Further introspection reaffirmed that we need to pursue these goals in a way that remains true to our core values:

    * Leadership, being agents of change, wanting to share;

    * Empowerment, supporting individuals respectfully;

    * Quality, being committed to quality and clinical relevance;

    * Integrity, being honest, transparent, and credible; and

    * Responsiveness, remaining dedicated to members as our most cherished, valuable resource.

    Some of these goals and values demand that we focus on the wants and needs of our constituent members, but this alone is insufficient to accomplish our mission. By extending our focus beyond our fewer than 2,000 members to more than 2 million nurses caring for patients with pain, the influence of our efforts to transfer knowledge, promote best-practices, and improve the way pain is managed has magnified exponentially.

    For that reason, a landmark decision was made to change the association name from the "American Society of Pain Management Nurses" to the "American Society for Pain Management Nursing." Unchanged is the acronym for our name (ASPMN), our commitment to our members, and our focus on improving the way that pain is managed. A slight shift in our focus that is central to promoting pain management nursing is disseminating the best available knowledge to the widest possible audience. This knowledge may include understanding the complexities of pain, implementing innovative and effective practice, removing barriers and promoting access to quality pain control, optimizing the safety and efficacy of pain relief interventions, and enhancing the quality of life for the greatest number of people affected by pain.

    ASPMN's cumulative successes to date have generated momentum, establishing a track record of success. I am honored and thankful to have this opportunity to work so closely with the leaders in pain management nursing during what is a defining moment in our specialty's history. In order to sustain this momentum and expand our scope, we must understand and tap the breadth and depth of our collective knowledge, skills, compassion, creativity, and insights regarding the best way to treat different types of pain.

    Combined, the enhanced understanding of the needs emerging in the field of pain management nursing in general, and the desires of members in particular, will facilitate our use of knowledge-based governance strategies to get needed products and services developed in an expedient manner. ASPMN must remain indispensably relevant to you in a constantly changing environment. To succeed, we need the continued input and support of our members and leaders in the field. This will help us expand the breadth and depth of the knowledge we are able to transfer to those who need it and help us prepare for anticipated needs in an uncertain future health-care environment.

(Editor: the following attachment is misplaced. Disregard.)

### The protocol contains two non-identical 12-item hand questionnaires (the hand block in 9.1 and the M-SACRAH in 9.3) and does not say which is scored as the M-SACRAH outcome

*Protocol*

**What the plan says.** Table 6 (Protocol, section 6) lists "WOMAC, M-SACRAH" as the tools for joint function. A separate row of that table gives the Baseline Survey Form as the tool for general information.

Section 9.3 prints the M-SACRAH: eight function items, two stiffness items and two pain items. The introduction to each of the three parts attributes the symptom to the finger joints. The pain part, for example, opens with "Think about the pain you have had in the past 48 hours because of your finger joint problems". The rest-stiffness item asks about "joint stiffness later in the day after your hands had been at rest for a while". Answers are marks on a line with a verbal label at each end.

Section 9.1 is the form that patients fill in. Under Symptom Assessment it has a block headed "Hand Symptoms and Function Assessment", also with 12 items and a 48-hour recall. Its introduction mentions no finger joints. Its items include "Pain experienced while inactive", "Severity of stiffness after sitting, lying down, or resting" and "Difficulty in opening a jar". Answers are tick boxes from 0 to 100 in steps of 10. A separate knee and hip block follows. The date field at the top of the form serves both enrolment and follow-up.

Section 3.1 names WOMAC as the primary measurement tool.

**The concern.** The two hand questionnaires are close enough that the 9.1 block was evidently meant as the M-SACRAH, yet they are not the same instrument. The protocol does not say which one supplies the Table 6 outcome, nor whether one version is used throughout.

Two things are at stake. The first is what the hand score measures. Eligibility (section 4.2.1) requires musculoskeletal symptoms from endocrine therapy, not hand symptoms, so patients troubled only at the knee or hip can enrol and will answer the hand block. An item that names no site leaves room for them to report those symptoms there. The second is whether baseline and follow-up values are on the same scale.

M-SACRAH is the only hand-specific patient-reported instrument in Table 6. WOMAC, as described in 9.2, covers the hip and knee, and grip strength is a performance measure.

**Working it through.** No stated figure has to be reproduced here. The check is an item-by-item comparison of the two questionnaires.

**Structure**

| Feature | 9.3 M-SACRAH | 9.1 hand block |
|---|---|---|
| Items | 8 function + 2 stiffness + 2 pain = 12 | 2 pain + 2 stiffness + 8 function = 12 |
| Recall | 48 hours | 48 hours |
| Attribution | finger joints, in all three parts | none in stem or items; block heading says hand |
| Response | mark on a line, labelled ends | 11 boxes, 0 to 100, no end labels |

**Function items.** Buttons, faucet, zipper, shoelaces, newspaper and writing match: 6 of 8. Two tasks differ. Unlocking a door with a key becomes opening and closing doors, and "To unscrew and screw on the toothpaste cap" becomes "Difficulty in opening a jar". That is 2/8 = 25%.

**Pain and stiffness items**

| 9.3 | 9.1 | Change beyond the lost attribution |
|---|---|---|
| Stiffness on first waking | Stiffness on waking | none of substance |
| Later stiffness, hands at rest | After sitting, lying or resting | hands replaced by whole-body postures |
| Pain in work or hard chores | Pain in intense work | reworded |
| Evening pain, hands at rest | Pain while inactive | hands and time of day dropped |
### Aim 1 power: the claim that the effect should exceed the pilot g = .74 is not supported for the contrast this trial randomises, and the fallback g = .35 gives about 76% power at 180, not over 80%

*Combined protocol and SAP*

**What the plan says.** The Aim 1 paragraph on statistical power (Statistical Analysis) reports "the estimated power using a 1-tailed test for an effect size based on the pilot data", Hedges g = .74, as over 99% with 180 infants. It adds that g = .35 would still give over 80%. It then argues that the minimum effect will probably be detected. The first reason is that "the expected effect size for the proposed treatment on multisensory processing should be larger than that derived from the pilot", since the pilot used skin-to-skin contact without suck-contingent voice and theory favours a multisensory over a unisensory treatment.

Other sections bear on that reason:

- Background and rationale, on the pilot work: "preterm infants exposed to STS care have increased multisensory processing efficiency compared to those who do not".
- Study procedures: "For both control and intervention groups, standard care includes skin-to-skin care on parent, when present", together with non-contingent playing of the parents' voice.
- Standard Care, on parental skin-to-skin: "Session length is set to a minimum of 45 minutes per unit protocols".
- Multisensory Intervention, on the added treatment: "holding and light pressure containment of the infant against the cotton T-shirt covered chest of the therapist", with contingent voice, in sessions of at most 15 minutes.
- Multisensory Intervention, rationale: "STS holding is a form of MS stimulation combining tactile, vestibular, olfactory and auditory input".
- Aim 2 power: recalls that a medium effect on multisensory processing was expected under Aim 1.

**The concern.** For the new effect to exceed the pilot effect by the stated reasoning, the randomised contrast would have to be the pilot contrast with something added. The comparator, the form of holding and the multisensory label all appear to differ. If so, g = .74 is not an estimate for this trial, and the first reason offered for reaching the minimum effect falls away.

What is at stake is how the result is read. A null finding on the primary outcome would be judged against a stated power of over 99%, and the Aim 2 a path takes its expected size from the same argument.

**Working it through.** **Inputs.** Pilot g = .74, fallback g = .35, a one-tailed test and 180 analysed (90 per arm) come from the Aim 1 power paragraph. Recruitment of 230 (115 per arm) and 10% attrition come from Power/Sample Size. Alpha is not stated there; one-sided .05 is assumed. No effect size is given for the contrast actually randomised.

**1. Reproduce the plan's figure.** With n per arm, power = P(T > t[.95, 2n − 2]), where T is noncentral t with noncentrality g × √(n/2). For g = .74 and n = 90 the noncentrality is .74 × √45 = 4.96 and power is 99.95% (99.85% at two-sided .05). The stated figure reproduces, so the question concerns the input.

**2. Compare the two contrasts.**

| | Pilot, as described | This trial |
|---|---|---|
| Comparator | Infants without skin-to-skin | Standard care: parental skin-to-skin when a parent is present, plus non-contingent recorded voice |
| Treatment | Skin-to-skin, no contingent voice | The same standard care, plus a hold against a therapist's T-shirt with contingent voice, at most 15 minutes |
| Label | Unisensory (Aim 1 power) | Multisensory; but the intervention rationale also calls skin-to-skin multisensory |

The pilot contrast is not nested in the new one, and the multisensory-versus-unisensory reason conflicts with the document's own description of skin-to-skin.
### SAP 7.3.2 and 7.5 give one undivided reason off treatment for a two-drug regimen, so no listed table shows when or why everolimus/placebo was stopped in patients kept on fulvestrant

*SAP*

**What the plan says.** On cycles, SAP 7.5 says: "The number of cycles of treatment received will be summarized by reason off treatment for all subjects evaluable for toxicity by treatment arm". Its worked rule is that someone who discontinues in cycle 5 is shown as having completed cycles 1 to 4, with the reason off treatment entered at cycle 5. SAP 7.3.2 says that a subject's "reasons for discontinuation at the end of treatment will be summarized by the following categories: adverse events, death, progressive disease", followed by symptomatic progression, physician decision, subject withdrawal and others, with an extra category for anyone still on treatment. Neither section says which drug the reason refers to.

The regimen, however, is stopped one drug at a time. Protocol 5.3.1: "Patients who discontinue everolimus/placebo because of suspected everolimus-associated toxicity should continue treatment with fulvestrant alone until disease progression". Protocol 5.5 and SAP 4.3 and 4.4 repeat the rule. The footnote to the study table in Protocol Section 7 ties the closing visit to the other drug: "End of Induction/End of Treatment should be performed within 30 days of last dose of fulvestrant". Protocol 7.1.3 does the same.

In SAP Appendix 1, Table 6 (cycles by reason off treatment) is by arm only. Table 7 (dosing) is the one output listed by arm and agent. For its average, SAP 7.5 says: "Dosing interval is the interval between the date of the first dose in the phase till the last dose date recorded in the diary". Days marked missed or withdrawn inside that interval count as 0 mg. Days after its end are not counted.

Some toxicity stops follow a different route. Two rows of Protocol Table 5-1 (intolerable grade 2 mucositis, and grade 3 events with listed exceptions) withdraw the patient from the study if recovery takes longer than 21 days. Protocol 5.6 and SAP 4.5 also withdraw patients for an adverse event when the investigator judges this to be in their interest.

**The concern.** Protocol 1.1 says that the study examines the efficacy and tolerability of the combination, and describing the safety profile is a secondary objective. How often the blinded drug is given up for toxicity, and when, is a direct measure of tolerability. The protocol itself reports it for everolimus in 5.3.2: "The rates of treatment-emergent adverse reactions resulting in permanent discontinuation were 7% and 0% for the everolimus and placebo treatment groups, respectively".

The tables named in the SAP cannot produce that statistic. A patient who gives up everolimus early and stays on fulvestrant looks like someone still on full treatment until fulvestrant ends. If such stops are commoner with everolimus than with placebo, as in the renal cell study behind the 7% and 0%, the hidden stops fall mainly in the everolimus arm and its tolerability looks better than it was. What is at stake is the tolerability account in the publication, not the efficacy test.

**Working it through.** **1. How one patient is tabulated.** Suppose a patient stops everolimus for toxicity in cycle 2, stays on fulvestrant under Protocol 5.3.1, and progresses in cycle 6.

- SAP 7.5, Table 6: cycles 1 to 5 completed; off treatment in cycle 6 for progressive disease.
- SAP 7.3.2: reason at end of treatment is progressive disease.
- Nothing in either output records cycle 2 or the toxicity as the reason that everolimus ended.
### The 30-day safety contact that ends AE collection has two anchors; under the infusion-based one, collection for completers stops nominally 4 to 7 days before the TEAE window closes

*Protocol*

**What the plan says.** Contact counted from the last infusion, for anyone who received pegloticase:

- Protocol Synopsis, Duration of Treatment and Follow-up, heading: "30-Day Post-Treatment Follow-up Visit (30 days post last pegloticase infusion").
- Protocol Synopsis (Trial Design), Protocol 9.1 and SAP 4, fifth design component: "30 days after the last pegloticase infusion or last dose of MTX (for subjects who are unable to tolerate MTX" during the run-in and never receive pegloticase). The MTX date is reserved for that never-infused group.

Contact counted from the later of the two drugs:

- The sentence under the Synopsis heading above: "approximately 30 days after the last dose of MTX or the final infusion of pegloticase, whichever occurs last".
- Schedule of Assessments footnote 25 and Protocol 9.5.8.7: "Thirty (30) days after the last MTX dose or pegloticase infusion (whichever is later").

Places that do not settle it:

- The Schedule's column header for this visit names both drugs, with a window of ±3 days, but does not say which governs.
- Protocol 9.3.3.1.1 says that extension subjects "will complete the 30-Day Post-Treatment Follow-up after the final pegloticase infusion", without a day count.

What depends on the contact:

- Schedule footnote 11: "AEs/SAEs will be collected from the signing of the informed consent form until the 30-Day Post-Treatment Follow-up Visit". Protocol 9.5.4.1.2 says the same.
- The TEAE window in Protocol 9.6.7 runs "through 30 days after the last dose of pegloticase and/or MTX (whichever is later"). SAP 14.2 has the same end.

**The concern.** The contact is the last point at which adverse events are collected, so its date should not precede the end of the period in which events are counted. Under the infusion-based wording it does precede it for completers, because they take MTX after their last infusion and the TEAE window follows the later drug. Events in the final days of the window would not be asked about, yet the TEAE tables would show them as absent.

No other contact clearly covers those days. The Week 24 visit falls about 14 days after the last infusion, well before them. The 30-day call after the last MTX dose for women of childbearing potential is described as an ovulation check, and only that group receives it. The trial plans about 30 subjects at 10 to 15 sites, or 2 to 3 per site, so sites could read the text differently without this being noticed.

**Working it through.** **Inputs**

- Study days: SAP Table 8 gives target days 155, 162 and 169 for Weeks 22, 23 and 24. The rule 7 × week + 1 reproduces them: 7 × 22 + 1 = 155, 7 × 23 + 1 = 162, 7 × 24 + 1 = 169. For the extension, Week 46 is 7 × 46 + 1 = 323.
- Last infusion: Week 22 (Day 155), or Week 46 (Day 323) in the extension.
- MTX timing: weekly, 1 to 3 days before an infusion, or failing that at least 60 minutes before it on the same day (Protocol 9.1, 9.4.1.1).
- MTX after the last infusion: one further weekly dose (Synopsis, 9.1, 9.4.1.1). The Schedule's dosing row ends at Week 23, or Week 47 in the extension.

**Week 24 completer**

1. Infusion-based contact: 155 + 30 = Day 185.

The American Society for Pain Management Nursing believes that knowledge is powerful. The knowledge we have accumulated to date, if targeted and utilized as intended, has the power to transform suboptimal care into clinical success. Additionally, as an organization, ASPMN will seek out the most accurate, comprehensive, and reliable knowledge on a topic as the basis for decisions that need to be made regarding new endeavors pursued to achieve our established goals. Through accumulating and sharing knowledge, ASPMN will be in the best position to realize our future potential for having the preeminent voice and unparalleled resources capable of catalyzing the integration of pain management nursing into all aspects of health care.

    Fry 1994 S.T. Fry, Ethics in nursing practice, International Council of Nurses, Geneva, Switzerland (1994).

    Wall 1999 P.D. Wall, Pain the science of suffering, Weidenfeld & Nicolson Publishers, London (1999).